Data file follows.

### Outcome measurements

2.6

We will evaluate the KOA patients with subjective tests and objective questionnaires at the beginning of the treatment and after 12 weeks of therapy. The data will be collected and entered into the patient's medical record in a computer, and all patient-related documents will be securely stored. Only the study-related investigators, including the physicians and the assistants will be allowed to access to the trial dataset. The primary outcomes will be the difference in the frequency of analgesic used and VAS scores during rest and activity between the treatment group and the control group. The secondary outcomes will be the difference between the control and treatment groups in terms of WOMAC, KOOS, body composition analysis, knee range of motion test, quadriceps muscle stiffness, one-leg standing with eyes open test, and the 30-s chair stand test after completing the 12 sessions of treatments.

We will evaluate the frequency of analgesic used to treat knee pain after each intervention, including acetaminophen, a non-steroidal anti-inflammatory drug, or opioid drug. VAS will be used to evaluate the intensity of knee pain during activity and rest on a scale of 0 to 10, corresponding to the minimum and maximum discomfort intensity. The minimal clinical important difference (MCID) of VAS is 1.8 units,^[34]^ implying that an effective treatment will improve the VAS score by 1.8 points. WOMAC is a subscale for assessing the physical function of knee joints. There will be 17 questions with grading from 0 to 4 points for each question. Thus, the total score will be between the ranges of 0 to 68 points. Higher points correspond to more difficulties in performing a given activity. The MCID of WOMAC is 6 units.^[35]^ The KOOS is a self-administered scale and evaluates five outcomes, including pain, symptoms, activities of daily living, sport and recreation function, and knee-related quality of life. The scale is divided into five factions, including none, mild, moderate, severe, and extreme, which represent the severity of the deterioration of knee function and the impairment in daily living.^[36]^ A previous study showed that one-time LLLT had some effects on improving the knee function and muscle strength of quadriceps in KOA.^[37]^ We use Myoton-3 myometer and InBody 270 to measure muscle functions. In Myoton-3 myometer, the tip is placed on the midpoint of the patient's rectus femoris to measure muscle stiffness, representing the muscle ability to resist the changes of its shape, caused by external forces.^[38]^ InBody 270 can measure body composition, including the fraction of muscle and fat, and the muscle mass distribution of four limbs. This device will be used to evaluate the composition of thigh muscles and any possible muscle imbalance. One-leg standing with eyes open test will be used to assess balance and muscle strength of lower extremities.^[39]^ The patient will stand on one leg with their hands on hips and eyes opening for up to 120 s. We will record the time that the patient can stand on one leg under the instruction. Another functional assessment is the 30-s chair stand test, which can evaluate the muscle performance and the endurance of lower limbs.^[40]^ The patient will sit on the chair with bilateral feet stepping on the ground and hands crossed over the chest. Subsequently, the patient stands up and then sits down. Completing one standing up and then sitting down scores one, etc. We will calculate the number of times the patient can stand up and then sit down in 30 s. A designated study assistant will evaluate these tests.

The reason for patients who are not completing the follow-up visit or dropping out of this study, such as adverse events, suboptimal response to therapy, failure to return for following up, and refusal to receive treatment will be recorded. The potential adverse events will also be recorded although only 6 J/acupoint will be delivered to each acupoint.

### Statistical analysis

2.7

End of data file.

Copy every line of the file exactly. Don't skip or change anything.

### Outcome measurements

2.6

We will evaluate the KOA patients with subjective tests and objective questionnaires at the beginning of the treatment and after 12 weeks of therapy. The data will be collected and entered into the patient's medical record in a computer, and all patient-related documents will be securely stored. Only the study-related investigators, including the physicians and the assistants will be allowed to access to the trial dataset. The primary outcomes will be the difference in the frequency of analgesic used and VAS scores during rest and activity between the treatment group and the control group. The secondary outcomes will be the difference between the control and treatment groups in terms of WOMAC, KOOS, body composition analysis, knee range of motion test, quadriceps muscle stiffness, one-leg standing with eyes open test, and the 30-s chair stand test after completing the 12 sessions of treatments.

We will evaluate the frequency of analgesic used to treat knee pain after each intervention, including acetaminophen, a non-steroidal anti-inflammatory drug, or opioid drug. VAS will be used to evaluate the intensity of knee pain during activity and rest on a scale of 0 to 10, corresponding to the minimum and maximum discomfort intensity. The minimal clinical important difference (MCID) of VAS is 1.8 units,^[34]^ implying that an effective treatment will improve the VAS score by 1.8 points. WOMAC is a subscale for assessing the physical function of knee joints. There will be 17 questions with grading from 0 to 4 points for each question. Thus, the total score will be between the ranges of 0 to 68 points. Higher points correspond to more difficulties in performing a given activity. The MCID of WOMAC is 6 units.^[35]^ The KOOS is a self-administered scale and evaluates five outcomes, including pain, symptoms, activities of daily living, sport and recreation function, and knee-related quality of life. The scale is divided into five factions, including none, mild, moderate, severe, and extreme, which represent the severity of the deterioration of knee function and the impairment in daily living.^[36]^ A previous study showed that one-time LLLT had some effects on improving the knee function and muscle strength of quadriceps in KOA.^[37]^ We use Myoton-3 myometer and InBody 270 to measure muscle functions. In Myoton-3 myometer, the tip is placed on the midpoint of the patient's rectus femoris to measure muscle stiffness, representing the muscle ability to resist the changes of its shape, caused by external forces.^[38]^ InBody 270 can measure body composition, including the fraction of muscle and fat, and the muscle mass distribution of four limbs. This device will be used to evaluate the composition of thigh muscles and any possible muscle imbalance. One-leg standing with eyes open test will be used to assess balance and muscle strength of lower extremities.^[39]^ The patient will stand on one leg with their hands on hips and eyes opening for up to 120 s. We will record the time that the patient can stand on one leg under the instruction. Another functional assessment is the 30-s chair stand test, which can evaluate the muscle performance and the endurance of lower limbs.^[40]^ The patient will sit on the chair with bilateral feet stepping on the ground and hands crossed over the chest. Subsequently, the patient stands up and then sits down. Completing one standing up and then sitting down scores one, etc. We will calculate the number of times the patient can stand up and then sit down in 30 s. A designated study assistant will evaluate these tests.

The reason for patients who are not completing the follow-up visit or dropping out of this study, such as adverse events, suboptimal response to therapy, failure to return for following up, and refusal to receive treatment will be recorded. The potential adverse events will also be recorded although only 6 J/acupoint will be delivered to each acupoint.

### Statistical analysis

2.7